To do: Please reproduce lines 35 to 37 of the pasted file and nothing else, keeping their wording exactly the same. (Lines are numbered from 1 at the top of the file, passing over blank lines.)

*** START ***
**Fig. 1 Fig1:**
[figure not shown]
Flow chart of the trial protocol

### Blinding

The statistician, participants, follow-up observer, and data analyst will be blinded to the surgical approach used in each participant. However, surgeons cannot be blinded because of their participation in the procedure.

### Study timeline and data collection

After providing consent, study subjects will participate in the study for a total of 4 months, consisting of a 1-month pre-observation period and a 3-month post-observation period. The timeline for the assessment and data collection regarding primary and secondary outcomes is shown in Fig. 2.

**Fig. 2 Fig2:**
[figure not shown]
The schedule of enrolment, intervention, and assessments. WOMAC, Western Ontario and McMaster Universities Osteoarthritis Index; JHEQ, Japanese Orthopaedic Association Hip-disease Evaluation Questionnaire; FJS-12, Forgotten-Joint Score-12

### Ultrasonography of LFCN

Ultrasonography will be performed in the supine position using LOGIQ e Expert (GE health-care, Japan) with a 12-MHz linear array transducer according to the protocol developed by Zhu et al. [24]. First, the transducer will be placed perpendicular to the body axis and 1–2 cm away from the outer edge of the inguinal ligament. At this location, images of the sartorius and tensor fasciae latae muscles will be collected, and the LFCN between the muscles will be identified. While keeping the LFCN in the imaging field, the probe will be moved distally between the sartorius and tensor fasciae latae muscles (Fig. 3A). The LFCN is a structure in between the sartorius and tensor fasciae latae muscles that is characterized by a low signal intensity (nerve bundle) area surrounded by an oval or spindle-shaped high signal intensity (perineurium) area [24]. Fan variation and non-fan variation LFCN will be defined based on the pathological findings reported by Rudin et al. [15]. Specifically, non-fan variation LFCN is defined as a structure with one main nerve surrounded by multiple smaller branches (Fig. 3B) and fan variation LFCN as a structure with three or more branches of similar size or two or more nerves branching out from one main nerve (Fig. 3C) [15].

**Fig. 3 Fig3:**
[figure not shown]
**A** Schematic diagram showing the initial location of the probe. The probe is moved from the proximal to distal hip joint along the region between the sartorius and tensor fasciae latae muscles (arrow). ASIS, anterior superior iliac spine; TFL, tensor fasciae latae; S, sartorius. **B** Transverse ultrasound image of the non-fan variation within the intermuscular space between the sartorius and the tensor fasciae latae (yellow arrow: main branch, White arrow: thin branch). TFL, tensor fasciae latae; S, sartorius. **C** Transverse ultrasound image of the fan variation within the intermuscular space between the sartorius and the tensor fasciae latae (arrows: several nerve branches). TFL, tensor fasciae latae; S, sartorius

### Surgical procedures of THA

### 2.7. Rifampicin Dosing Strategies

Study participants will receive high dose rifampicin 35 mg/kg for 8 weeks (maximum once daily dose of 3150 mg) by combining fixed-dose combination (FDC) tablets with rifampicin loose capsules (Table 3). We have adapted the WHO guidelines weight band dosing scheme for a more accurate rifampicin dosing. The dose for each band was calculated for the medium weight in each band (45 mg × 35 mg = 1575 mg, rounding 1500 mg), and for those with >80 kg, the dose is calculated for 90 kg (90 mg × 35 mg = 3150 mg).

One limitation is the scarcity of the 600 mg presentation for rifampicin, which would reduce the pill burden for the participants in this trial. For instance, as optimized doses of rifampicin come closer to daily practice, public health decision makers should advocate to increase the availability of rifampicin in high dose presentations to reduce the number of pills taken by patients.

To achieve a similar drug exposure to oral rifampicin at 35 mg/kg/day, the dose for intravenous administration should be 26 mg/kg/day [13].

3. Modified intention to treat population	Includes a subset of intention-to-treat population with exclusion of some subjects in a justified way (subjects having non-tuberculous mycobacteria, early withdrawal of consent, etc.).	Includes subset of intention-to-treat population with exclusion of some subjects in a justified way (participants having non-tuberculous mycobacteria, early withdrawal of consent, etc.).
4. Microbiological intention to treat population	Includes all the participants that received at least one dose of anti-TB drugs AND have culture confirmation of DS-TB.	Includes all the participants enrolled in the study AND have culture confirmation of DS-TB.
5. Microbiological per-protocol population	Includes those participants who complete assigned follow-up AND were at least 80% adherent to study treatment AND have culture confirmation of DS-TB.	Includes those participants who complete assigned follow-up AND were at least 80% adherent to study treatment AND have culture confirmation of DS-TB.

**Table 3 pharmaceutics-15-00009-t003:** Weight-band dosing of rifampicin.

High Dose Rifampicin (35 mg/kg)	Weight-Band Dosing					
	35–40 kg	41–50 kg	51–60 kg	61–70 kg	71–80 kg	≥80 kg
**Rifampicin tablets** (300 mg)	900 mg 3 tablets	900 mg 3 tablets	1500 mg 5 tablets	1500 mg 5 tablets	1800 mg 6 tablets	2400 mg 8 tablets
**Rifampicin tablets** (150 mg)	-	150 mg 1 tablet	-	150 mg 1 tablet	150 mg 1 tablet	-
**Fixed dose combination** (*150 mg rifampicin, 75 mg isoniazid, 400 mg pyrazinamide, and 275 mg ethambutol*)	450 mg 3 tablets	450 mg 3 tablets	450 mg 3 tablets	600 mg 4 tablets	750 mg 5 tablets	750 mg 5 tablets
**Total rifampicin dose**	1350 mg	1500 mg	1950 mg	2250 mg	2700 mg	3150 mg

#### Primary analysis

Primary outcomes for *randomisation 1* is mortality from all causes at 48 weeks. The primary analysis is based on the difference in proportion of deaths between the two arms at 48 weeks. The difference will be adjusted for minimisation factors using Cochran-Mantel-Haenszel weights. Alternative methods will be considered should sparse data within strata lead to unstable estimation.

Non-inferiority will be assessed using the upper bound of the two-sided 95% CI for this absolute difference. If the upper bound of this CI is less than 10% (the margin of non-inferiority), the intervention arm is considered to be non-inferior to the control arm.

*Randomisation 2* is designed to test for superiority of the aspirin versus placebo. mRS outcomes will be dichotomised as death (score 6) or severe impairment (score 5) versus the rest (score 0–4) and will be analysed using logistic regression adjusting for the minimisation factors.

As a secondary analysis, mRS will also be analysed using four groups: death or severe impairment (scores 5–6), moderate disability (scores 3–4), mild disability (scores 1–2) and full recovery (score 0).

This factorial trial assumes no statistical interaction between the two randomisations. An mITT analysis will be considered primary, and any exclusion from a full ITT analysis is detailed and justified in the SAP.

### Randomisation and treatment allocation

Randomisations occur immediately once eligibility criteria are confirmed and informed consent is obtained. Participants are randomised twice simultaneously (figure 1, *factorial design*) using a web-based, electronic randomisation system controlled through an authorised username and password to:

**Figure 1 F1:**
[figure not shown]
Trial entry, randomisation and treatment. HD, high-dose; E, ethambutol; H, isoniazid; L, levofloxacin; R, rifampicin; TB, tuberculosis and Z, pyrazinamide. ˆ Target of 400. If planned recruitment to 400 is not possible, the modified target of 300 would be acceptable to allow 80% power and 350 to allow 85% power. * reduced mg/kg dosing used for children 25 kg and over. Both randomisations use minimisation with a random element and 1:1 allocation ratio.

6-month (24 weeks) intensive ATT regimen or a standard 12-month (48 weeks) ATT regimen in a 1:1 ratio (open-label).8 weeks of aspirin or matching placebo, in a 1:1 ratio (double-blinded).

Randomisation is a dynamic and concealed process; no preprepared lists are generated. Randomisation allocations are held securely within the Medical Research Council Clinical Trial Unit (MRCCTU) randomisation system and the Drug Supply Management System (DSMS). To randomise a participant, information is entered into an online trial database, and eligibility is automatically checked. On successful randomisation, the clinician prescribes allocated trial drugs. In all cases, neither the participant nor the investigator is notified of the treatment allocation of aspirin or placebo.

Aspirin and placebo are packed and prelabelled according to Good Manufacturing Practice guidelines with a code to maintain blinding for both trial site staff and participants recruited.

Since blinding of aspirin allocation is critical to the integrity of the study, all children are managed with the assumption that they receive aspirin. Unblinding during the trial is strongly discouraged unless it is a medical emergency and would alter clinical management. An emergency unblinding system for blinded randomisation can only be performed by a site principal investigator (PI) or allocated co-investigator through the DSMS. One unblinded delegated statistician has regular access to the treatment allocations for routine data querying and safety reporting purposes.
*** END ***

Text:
As a secondary analysis, mRS will also be analysed using four groups: death or severe impairment (scores 5–6), moderate disability (scores 3–4), mild disability (scores 1–2) and full recovery (score 0).

This factorial trial assumes no statistical interaction between the two randomisations. An mITT analysis will be considered primary, and any exclusion from a full ITT analysis is detailed and justified in the SAP.

### Randomisation and treatment allocation